Thursday, 27 July 2023

Multi-Millionaire Sen. Dianne Feinstein Sues To Get Access To Money To Pay Medical Bills

 After enduring health issues that kept her away from Washington for months earlier this year, Sen. Dianne Feinstein (D-CA) is currently embroiled in a legal battle seeking greater control over the finances of her late husband’s trust.

The 90-year-old California Democrat — estimated to be one of the wealthiest people in Congress — recently filed a petition with the court, requesting that her daughter, Katherine Feinstein, be appointed as a successor trustee of late husband Richard Blum’s trust. The grounds for this request were based on the fact that the current trustees have allegedly refused to reimburse Senator Feinstein’s medical expenses.

Blum, the wealthy financier and Katherine Feinstein’s stepfather who passed away last year, has left behind the trust in question. Katherine Feinstein, herself a former superior court judge and a current San Francisco fire commissioner, filed the petition on behalf of her mother.

According to the petition filed in San Francisco Superior Court, Sen. Feinstein incurred significant medical expenses and requested reimbursement from the presumed trustees of the 1996 Marital Trust. However, it came to light that Blum did not actually name the alleged trustees in the 1996 Trust, and they were not appointed in accordance with its terms.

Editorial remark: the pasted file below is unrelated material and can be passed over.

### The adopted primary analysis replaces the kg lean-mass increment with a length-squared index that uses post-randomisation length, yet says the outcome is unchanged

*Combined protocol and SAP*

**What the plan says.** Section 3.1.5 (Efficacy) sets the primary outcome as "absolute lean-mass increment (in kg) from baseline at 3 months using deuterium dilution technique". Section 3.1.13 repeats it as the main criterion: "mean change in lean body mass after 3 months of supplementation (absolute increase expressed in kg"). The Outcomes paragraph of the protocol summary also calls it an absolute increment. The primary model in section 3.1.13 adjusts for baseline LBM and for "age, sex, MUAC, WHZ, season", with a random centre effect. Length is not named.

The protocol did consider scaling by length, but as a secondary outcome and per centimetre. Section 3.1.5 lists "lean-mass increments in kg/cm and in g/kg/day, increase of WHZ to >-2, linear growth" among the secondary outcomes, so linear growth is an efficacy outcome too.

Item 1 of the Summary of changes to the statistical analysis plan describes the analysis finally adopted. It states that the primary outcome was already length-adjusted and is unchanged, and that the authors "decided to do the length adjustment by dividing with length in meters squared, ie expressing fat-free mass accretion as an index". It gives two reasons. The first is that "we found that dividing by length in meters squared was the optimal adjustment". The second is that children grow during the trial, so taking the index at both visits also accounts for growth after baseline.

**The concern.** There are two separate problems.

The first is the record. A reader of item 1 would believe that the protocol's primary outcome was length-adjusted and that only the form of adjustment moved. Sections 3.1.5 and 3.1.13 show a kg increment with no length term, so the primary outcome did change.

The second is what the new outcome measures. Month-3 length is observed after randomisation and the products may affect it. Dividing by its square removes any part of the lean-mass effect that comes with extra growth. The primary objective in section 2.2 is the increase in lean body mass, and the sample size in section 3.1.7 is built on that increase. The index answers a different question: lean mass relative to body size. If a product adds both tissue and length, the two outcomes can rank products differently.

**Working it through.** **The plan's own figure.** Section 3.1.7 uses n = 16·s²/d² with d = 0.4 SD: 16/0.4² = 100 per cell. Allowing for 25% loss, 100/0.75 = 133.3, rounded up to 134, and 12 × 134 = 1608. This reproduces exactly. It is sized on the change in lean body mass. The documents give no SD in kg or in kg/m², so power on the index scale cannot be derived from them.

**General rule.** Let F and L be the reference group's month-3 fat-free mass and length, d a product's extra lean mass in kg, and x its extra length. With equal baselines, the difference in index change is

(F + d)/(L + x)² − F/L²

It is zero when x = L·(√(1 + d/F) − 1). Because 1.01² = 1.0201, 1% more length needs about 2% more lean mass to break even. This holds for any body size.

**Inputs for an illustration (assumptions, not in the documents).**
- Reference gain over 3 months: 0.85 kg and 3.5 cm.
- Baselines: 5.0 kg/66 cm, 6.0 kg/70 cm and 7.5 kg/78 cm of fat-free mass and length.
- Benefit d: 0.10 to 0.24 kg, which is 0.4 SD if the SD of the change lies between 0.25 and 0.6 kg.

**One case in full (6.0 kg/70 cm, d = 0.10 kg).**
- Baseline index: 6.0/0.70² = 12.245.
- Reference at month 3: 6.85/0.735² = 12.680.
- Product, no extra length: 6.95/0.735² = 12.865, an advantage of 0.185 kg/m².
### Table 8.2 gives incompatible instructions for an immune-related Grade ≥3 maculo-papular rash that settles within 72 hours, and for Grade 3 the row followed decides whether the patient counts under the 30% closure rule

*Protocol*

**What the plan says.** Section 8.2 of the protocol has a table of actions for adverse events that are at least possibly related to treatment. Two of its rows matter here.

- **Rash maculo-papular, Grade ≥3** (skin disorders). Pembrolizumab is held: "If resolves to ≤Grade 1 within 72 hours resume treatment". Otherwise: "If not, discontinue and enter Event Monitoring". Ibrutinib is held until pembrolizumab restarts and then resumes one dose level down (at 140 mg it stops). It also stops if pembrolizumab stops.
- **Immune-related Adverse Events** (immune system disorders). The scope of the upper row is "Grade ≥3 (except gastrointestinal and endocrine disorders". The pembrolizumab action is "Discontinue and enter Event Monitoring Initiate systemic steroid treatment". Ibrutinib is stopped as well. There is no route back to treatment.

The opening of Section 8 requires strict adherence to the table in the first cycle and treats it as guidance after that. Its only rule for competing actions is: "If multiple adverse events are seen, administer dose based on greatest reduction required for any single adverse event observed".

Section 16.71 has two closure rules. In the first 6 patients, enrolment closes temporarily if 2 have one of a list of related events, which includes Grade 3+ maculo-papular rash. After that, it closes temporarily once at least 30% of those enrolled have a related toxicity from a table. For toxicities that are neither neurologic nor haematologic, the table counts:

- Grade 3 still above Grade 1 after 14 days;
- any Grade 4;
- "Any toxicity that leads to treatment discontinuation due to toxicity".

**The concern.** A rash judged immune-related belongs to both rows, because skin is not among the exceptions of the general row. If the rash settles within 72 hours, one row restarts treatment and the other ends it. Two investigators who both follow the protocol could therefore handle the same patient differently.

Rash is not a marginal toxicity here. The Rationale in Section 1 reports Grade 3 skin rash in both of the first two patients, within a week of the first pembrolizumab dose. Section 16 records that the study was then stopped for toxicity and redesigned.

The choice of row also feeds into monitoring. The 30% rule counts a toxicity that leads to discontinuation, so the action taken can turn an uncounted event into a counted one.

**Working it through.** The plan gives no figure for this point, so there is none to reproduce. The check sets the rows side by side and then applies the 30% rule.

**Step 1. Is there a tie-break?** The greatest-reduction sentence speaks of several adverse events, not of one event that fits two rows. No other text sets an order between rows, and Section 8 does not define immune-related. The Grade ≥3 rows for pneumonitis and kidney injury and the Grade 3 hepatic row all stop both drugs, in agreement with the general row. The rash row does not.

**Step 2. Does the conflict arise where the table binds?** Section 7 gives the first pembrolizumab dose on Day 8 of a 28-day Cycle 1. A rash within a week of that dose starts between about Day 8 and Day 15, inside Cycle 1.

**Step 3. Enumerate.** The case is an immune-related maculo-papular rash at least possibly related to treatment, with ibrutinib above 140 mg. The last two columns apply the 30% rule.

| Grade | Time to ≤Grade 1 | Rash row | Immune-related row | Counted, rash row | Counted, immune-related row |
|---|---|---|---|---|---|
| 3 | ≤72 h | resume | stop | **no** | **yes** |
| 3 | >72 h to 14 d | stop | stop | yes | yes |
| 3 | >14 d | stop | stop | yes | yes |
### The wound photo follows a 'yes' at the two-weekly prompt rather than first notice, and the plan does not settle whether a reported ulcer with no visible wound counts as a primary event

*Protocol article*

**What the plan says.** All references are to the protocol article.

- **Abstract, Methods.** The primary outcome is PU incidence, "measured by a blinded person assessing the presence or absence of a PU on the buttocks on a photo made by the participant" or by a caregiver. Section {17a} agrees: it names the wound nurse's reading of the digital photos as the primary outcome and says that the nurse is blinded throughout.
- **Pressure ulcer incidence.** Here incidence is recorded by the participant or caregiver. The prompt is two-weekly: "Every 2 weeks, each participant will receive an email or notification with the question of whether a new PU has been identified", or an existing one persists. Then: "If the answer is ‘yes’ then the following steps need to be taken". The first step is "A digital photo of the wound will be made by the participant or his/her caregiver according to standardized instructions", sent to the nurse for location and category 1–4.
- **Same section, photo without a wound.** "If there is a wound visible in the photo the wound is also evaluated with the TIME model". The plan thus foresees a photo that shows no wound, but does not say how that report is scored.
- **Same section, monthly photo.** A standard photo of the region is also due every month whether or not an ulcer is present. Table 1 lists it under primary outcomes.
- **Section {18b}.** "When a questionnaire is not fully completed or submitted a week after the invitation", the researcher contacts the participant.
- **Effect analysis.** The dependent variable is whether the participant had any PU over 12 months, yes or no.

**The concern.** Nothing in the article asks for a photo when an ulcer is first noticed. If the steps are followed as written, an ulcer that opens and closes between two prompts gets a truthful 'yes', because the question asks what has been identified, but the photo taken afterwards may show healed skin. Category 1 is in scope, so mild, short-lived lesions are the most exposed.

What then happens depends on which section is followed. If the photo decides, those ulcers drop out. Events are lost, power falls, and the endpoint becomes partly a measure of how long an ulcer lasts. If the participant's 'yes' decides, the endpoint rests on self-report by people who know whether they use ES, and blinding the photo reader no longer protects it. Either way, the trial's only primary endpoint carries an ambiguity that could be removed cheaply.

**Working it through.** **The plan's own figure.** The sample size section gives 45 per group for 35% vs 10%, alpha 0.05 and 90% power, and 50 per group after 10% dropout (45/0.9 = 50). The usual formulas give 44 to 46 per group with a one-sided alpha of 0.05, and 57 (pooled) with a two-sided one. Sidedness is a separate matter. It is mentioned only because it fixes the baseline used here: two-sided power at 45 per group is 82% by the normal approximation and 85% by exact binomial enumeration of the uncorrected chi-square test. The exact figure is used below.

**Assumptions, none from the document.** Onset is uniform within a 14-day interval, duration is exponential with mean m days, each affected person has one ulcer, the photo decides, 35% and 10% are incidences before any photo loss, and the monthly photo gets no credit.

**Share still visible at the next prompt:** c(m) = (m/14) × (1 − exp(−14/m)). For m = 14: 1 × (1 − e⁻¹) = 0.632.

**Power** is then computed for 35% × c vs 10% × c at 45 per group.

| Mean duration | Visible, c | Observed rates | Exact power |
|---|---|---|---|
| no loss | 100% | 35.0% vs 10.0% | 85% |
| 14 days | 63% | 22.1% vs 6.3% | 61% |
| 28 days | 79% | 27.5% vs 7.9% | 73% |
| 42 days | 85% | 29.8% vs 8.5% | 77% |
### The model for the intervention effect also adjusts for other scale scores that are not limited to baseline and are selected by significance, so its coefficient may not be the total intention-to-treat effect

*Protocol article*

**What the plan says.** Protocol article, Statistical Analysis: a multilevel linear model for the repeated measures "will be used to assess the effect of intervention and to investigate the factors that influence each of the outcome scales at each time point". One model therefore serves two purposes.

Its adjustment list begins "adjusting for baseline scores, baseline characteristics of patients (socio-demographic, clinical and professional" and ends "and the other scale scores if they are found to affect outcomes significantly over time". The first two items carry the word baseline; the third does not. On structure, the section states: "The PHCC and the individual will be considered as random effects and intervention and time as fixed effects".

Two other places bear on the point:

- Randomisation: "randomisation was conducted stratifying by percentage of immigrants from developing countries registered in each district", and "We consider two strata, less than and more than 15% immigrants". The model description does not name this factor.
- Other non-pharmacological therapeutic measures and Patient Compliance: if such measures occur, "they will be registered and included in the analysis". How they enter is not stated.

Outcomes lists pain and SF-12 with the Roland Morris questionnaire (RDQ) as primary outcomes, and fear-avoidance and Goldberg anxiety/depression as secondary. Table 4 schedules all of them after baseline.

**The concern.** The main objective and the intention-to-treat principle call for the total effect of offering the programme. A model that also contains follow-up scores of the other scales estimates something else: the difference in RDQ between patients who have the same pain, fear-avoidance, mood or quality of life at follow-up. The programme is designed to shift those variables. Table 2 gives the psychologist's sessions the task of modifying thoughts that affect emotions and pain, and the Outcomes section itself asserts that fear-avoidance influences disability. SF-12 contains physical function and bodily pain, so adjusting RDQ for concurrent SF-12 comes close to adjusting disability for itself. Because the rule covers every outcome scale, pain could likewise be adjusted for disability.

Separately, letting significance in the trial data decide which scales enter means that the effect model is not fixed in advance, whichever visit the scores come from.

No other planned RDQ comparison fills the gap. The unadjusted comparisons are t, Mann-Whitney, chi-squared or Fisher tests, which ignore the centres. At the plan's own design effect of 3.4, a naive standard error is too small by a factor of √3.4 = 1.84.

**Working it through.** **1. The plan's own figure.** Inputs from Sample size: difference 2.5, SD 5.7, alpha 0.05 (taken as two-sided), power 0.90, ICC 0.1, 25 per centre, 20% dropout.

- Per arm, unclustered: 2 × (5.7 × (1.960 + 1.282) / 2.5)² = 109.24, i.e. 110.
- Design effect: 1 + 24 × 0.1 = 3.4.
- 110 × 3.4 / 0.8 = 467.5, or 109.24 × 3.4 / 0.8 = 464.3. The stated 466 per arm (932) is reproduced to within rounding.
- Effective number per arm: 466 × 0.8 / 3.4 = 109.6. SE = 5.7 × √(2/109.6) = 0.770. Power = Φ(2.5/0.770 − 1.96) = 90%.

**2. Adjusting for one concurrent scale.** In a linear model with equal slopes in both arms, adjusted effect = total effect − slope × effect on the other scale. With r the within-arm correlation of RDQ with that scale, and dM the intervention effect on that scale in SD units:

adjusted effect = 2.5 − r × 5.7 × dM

The petition seeks the appointment of Katherine Feinstein as a successor trustee, granting her control over the trust, which includes a life insurance policy for Blum and its corresponding benefits. Feinstein’s Senate financial disclosures indicate that the trust holds a value between $1 million and $5 million. It is worth noting that her assets go beyond this trust, with Open Secrets, a government transparency group, estimating her net worth in 2018 to be over $87 million.

Feinstein argues in the court documents that Mark R. Klein and Marc Scholvinck, the current trustees who previously worked with Blum, were improperly appointed as trustees following his demise.

Attorney Steven P. Braccini, representing Klein and Scholvinck, expressed bewilderment over the filing. He emphasized that Richard Blum’s trust has never denied any disbursement to Senator Feinstein, especially for medical expenses. Furthermore, Braccini stated that he had not been presented any evidence proving that Katherine Feinstein possessed power of attorney for her mother.

The attorney also pointed out, “Katherine [has not] made it clear, either in this filing or directly to my clients, why a sitting United States senator would require someone to have power of attorney over her. While my clients are deeply concerned, we all remain hopeful that this is simply a misunderstanding that can be quickly resolved.”


Feinstein missed nearly three months of work due to shingles and experienced long-lasting side effects that partially paralyzed her face and affected her mobility.

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